Hamas has been commandeering building materials from Israel transferred into the Gaza Strip for reconstruction for the purpose of rebuilding its offensive 'terror tunnels', Ynet has learned from sources inside Gaza - only four months after a 50-day war which saw Israel target the tunnels.
Meanwhile, a Code Red rocket alert siren was heard in Israel's Eshkol Regional Council located close to the Gaza border, indicating a rocket was fired at Israel. It was later confirmed the rocket had landed in Israeli territory.
Gaza was blockaded by Israel and Egypt for years before the summer's Operation Protective Edge, which ended in August, partly because terrorists were using materials to build fortifications and tunnels under the border. Only in mid-October did Israel allow new materials to start entering the Strip - their oversight a key point in the ceasefire agreement between Israel and Hamas.
Terror tunnel (Photo: Reuters)
After the war, Hamas internalized that the tunnels were pivotal to their fight against Israel, and thus after months of keeping a low profile, Hamas' military wing has begun reconstruction on their strategic asset.
According to Palestinian sources in the Strip who spoke to Ynet, after Israel allowed the flow of limited goods and materials into Gaza, a black market for mortar emerged - allowing Hamas to renew construction of concrete slabs used to line the inside of the tunnels.
Building materials intended for Hamas in Egypt (Archive photo)
As part of its policy, Hamas has already begun preparing for the next round of fighting with Israel. Part of this effort and in addition to reconstructing the tunnels, Hamas has also reportedly begun rebuilding its missile and rocket arsenal from "dual-use" materials, such as iron, which can be used to create weapons.
These types of materials are also smuggled in illegally through the Rafah crossing with Egypt or by sea. Smuggling tunnels reaching into Egypt are also utilized, though few remain after the Egyptian authorities' crackdown on the Sinai border a few months ago, which destroyed the majority of the tunnels.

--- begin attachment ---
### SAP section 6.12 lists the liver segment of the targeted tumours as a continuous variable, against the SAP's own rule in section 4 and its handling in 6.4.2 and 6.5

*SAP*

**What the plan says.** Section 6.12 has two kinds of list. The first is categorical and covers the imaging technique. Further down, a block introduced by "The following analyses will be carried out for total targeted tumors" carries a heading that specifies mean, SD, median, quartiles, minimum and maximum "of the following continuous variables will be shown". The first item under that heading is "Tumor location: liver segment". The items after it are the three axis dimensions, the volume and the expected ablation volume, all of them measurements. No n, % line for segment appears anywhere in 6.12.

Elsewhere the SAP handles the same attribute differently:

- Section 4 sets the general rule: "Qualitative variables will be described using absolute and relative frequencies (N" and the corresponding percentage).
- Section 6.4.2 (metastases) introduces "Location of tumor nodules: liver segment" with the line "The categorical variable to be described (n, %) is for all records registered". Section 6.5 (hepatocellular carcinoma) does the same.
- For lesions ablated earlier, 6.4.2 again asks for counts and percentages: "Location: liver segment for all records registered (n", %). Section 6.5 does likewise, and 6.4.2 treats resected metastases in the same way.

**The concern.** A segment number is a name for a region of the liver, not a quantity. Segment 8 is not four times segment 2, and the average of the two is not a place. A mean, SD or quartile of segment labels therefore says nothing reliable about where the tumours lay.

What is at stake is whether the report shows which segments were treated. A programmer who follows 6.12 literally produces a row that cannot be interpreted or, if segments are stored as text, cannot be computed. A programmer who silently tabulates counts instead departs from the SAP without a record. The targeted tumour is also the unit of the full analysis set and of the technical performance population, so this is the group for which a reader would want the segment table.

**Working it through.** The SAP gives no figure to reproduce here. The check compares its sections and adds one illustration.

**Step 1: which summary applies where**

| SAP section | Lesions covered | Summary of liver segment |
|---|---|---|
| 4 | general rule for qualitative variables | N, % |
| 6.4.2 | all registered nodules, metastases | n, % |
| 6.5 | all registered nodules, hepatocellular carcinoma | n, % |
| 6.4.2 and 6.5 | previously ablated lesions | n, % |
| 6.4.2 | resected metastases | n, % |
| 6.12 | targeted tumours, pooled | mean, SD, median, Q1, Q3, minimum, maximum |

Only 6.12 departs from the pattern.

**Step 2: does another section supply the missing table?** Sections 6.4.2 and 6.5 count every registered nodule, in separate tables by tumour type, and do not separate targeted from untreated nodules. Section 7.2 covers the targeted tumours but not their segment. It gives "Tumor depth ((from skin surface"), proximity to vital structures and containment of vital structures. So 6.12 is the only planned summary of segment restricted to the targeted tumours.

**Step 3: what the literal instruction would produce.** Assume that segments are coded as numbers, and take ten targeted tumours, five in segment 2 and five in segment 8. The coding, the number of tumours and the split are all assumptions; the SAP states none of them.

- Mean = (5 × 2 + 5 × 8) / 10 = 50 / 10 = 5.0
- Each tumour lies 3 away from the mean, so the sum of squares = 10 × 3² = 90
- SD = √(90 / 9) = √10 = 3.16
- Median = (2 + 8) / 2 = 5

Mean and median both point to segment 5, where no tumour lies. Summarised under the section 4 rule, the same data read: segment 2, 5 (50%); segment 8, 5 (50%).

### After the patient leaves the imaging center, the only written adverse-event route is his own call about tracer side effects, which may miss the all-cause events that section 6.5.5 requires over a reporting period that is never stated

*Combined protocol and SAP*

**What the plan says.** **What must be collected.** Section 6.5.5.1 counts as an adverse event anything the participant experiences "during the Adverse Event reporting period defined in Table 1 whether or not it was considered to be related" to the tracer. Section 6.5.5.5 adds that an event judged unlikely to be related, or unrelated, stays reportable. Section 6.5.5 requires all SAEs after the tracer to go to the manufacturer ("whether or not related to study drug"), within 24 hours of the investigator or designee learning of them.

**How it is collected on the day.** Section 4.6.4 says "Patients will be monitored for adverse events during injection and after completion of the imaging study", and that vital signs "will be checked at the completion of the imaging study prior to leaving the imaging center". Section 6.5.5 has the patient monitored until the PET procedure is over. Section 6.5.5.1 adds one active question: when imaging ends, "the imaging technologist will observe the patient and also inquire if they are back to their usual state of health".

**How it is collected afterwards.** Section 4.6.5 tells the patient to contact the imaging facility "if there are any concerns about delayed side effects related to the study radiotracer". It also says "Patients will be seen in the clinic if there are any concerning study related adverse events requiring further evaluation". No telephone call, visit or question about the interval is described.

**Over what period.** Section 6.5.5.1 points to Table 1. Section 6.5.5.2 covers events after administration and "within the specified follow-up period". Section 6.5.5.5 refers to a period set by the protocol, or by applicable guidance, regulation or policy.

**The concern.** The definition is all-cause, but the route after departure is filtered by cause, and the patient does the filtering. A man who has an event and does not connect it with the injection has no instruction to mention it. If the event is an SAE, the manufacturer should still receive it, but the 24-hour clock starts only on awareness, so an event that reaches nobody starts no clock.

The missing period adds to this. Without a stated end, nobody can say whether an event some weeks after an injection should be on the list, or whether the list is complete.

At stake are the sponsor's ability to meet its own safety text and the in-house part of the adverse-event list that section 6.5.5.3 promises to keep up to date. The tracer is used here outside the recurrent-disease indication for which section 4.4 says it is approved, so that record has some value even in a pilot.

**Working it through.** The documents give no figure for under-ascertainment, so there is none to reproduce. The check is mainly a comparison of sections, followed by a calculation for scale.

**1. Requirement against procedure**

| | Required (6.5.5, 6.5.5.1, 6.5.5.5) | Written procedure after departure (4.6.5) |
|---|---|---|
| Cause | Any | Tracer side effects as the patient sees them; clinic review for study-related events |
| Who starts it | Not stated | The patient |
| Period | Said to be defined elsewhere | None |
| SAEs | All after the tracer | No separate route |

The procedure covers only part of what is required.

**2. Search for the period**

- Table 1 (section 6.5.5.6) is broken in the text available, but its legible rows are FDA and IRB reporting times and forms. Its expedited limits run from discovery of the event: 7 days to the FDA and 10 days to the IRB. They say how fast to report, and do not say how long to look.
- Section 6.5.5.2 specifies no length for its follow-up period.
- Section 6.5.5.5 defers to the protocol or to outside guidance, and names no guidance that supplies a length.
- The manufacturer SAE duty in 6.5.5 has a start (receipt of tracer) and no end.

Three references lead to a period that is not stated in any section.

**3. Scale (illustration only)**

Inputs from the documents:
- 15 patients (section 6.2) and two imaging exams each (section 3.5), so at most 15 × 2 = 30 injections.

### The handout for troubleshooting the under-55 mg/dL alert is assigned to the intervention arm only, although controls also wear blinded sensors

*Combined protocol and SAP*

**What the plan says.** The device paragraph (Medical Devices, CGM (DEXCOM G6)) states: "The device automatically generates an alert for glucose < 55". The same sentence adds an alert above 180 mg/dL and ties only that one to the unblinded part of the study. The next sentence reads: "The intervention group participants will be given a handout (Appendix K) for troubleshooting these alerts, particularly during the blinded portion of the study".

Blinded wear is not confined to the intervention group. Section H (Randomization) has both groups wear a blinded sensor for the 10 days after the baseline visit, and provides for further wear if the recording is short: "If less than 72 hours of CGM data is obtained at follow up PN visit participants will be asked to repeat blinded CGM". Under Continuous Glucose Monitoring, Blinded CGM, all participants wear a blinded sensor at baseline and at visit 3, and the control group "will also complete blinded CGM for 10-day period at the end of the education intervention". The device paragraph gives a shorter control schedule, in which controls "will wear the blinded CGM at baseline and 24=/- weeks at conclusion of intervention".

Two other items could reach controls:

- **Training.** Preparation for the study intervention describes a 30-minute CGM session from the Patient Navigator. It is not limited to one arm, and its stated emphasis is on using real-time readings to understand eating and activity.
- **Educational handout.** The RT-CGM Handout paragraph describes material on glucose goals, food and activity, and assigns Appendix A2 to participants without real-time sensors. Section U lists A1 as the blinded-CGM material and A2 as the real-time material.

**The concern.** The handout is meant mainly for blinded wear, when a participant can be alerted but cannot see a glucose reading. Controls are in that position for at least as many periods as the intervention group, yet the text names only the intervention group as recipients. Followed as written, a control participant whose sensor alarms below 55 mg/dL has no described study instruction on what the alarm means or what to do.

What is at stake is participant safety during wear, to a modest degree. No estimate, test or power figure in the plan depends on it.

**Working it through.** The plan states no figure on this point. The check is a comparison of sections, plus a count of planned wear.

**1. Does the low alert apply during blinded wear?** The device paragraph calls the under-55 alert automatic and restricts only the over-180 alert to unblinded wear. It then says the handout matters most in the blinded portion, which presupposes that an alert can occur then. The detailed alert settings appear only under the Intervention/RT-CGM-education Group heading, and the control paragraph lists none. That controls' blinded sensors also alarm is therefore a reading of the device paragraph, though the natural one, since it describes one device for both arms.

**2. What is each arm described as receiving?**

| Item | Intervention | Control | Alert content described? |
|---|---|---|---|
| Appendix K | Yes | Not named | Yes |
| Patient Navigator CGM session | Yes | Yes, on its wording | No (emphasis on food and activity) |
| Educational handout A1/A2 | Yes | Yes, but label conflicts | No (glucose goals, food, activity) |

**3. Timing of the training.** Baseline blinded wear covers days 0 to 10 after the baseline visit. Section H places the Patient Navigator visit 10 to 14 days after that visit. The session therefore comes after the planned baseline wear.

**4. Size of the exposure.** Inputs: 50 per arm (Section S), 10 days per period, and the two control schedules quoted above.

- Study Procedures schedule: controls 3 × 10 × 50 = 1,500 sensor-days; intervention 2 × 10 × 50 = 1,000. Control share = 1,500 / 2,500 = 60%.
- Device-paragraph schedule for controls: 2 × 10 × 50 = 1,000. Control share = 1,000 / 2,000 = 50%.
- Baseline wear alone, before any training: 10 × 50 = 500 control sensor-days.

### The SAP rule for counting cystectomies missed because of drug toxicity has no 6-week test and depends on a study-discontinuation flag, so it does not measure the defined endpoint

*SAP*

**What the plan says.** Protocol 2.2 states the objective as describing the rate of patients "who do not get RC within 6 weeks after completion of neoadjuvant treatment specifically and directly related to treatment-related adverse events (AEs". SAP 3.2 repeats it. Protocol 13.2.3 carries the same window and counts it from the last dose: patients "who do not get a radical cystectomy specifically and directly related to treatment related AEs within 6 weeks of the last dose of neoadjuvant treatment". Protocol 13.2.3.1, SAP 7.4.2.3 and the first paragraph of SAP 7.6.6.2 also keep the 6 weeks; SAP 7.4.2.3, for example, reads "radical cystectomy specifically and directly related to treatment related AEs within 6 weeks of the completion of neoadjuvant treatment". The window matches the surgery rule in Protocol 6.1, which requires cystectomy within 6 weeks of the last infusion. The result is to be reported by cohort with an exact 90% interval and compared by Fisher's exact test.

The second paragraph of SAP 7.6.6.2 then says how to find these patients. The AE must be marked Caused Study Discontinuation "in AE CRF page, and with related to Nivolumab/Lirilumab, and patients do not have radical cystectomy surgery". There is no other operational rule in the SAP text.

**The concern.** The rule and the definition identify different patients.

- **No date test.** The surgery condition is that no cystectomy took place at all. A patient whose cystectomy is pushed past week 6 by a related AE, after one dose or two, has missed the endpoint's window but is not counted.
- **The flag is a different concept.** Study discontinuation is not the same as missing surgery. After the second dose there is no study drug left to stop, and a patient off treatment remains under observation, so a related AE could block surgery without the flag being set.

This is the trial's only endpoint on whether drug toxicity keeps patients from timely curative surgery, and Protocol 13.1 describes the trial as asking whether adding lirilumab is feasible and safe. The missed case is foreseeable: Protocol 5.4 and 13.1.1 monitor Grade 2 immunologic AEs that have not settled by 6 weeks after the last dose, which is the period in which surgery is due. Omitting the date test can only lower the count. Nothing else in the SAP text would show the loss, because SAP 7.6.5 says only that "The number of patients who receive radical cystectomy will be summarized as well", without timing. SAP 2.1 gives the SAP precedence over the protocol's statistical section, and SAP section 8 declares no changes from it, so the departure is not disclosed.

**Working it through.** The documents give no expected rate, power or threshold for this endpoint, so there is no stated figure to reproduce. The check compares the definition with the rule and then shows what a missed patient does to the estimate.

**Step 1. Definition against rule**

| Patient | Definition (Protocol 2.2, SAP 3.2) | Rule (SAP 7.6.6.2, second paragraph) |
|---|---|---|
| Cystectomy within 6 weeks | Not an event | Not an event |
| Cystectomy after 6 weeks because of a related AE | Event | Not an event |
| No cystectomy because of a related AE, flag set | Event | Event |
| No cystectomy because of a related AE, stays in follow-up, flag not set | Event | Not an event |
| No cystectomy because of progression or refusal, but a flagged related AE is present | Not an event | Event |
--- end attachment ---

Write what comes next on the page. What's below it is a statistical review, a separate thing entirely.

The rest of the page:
In recent weeks Hamas has also tested a number of rockets, conducting a number of test launches into the sea.
In the wake of the Iron Dome missile defense system's impressive sucess during the war – according to the IDF, the system shot down close to 80 percent of rockets fired at Israel – Hamas has come to understand that short range mortars that fall under the system's radar are more effective than mid-range missles fired at Tel Aviv which are shot down midair. A short-range version of Iron Dome is said to be in the works, though it is not yet operational.
Hamas is now formulating a new war strategy, which will see large groups of terrorist penetrating into Israel through tunnels the next round of fighting in the hopes of hitting the army and civilians behind the front line. It is possible this new strategy was inspired by Hezbollah's fighting tactics along the Israeli northern border with Lebanon.
Hamas has also appointed two new regional commanders, replacing Raid al-Atar, the Rafah regional commander, and Mohammed Abu Shmala, in charge of the southern part of the Strip, after both were taken out by Israel during the fighting.
Nonetheless, despite its preparations, Hamas is holding its militants and other Gaza terror factions on a short leash, barring any rocket fire from the Strip. Hamas security forces have even worked to prevent fringe groups from firing at Israel and have arrested those who have launched rockets, some of which landed in Israel and others, failing to make it across the border, landed in Gaza.
Reuters contributed background material for this report